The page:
Breadcrumbs

Home > Resources and Tools > Engineer Resources > PowerConnect Newsletter > March 2015 > Study for Department of Defense Suggests that the US Natural Gas Infrastructure Could be Considered
Study for Department of Defense Suggests that the US Natural Gas Infrastructure Could be Considered Onsite Storage

Study for Department of Defense Suggests that the US Natural Gas Infrastructure Could be Considered Onsite Storage

3/17/2015

Federal, state, and local regulations, and National Fire Protection Association (NFPA) codes require backup power systems to have onsite fuel storage for safety and security purposes. Many Authorities Having Jurisdiction (AHJ), assume the onsite fuel requirement excludes the use of natural gas as the sole source of fuel for an emergency backup generator, however a 2013 study* commissioned by the Department of Defense and prepared by the Massachusetts Institute of Technology Lincoln Laboratory, disputes this claim. In fact, the study supports the premise that the country’s natural gas infrastructure could be considered onsite storage, and that it has the capability to last significantly longer than a tank of diesel fuel during an electrical grid failure.

“Initially, the study appears to fly in the face of logic as electricity is needed for natural gas production,” said John Hoeft, Generac Power Systems’ Director of Power Solutions Management. “However, once the natural gas has been extracted from the ground, the system is much less dependent on the electrical grid. Furthermore, the large number of wells combined with historically reliable transmission and distribution systems, makes natural gas a resilient fuel option for backup power.”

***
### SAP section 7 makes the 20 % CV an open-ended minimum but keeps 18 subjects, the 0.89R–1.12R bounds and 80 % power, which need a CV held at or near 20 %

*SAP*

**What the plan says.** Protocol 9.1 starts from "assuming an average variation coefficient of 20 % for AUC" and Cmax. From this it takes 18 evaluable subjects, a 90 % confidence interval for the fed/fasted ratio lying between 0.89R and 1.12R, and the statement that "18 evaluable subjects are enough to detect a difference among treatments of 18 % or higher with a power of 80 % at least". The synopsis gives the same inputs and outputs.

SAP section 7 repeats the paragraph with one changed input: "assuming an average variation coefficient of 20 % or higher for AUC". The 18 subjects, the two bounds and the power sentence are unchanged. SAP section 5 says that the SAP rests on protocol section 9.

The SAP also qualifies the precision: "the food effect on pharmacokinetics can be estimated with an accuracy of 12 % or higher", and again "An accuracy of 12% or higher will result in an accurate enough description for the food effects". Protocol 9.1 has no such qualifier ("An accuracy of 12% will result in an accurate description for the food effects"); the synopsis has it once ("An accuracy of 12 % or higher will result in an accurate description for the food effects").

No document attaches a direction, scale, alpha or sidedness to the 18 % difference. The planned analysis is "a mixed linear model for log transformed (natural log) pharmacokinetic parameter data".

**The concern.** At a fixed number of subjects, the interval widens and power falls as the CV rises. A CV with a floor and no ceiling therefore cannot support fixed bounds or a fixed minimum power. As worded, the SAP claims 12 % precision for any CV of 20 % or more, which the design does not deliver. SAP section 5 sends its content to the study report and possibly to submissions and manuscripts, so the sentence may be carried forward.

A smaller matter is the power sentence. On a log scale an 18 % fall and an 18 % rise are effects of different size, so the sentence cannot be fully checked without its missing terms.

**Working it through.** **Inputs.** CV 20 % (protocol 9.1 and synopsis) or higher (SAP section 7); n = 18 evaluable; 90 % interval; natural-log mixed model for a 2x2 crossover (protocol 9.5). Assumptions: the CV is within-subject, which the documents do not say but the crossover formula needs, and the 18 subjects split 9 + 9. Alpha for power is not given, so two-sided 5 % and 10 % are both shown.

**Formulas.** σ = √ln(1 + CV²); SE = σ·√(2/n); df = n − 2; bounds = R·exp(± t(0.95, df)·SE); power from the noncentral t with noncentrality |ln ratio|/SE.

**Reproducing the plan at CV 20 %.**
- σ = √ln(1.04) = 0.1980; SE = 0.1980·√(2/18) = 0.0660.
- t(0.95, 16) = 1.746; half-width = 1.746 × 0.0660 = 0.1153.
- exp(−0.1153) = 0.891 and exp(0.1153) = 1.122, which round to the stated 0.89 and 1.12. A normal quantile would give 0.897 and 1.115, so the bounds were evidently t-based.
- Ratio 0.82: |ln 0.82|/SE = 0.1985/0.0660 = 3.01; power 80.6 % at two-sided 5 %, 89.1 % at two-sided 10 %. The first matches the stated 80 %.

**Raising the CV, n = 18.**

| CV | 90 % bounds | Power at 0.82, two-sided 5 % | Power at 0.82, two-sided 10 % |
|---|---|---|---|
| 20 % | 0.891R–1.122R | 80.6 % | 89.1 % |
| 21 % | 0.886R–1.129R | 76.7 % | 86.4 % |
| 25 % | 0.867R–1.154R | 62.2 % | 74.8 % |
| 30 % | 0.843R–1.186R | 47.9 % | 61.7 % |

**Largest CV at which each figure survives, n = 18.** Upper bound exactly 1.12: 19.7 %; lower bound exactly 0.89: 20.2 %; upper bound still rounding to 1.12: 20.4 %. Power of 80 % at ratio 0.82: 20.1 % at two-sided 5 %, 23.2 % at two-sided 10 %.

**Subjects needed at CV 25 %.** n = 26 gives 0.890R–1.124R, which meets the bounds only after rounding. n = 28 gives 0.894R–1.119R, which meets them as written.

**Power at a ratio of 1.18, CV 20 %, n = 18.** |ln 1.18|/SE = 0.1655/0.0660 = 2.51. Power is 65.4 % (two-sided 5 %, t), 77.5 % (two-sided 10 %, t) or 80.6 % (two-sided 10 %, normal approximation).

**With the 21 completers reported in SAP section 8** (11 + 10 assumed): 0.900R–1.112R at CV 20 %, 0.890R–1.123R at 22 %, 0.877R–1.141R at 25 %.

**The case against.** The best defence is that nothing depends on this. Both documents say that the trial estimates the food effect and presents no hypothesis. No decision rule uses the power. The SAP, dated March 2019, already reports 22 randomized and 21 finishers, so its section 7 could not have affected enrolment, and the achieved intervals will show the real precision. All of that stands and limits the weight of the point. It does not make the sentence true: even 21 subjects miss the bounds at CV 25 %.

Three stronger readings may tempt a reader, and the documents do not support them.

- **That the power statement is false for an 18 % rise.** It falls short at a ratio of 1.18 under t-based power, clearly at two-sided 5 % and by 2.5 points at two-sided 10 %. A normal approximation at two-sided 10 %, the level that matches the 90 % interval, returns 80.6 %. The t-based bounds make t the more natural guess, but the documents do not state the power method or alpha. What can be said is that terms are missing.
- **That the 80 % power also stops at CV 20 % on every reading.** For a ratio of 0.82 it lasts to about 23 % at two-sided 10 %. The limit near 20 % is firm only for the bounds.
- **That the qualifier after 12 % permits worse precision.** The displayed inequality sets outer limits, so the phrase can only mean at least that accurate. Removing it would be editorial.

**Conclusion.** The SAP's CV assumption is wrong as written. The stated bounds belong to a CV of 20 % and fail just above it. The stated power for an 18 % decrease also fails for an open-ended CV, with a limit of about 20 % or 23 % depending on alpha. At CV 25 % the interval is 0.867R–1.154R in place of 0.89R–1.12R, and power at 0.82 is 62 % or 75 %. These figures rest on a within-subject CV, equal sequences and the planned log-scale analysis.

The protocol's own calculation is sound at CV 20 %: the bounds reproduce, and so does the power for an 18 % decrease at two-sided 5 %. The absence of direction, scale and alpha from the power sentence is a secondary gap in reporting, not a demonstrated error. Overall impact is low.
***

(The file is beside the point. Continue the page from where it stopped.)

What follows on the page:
Overview of the U.S. Natural Gas Delivery System
There are three main components in the natural gas delivery system:

  • Gathering of gas from multiple small wells
  • Transmission of gas by long-distance pipelines
  • Distribution of gas to local customers

Natural gas is collected from multiple small wells that are powered by two main methods - gas that comes from the well (self power) and electric motors dependent on a local supply. Electric motors tend to be more common in locations that have stringent emissions requirements, such as California and Colorado (Diesel motors are also used, but that is primarily for off-shore production.)

Once the gas is extracted, it is compressed and sent to the processing plant. At the processing plant, water, natural gas liquids, CO2 and other impurities are removed. There are many gas processing plants located throughout the country to serve various regions so no one area of the country is vulnerable (see map).

Source: US Energy Information Administration

Once clean, dry gas is produced, it is compressed and sent to the transmission pipelines. These large transmission lines crisscross the country and meet at 90 intersections called hubs. This interconnectivity significantly reduces the vulnerability of the transmission lines, as others can be used should lines become inoperable (see map).

Source: US Energy Information Administration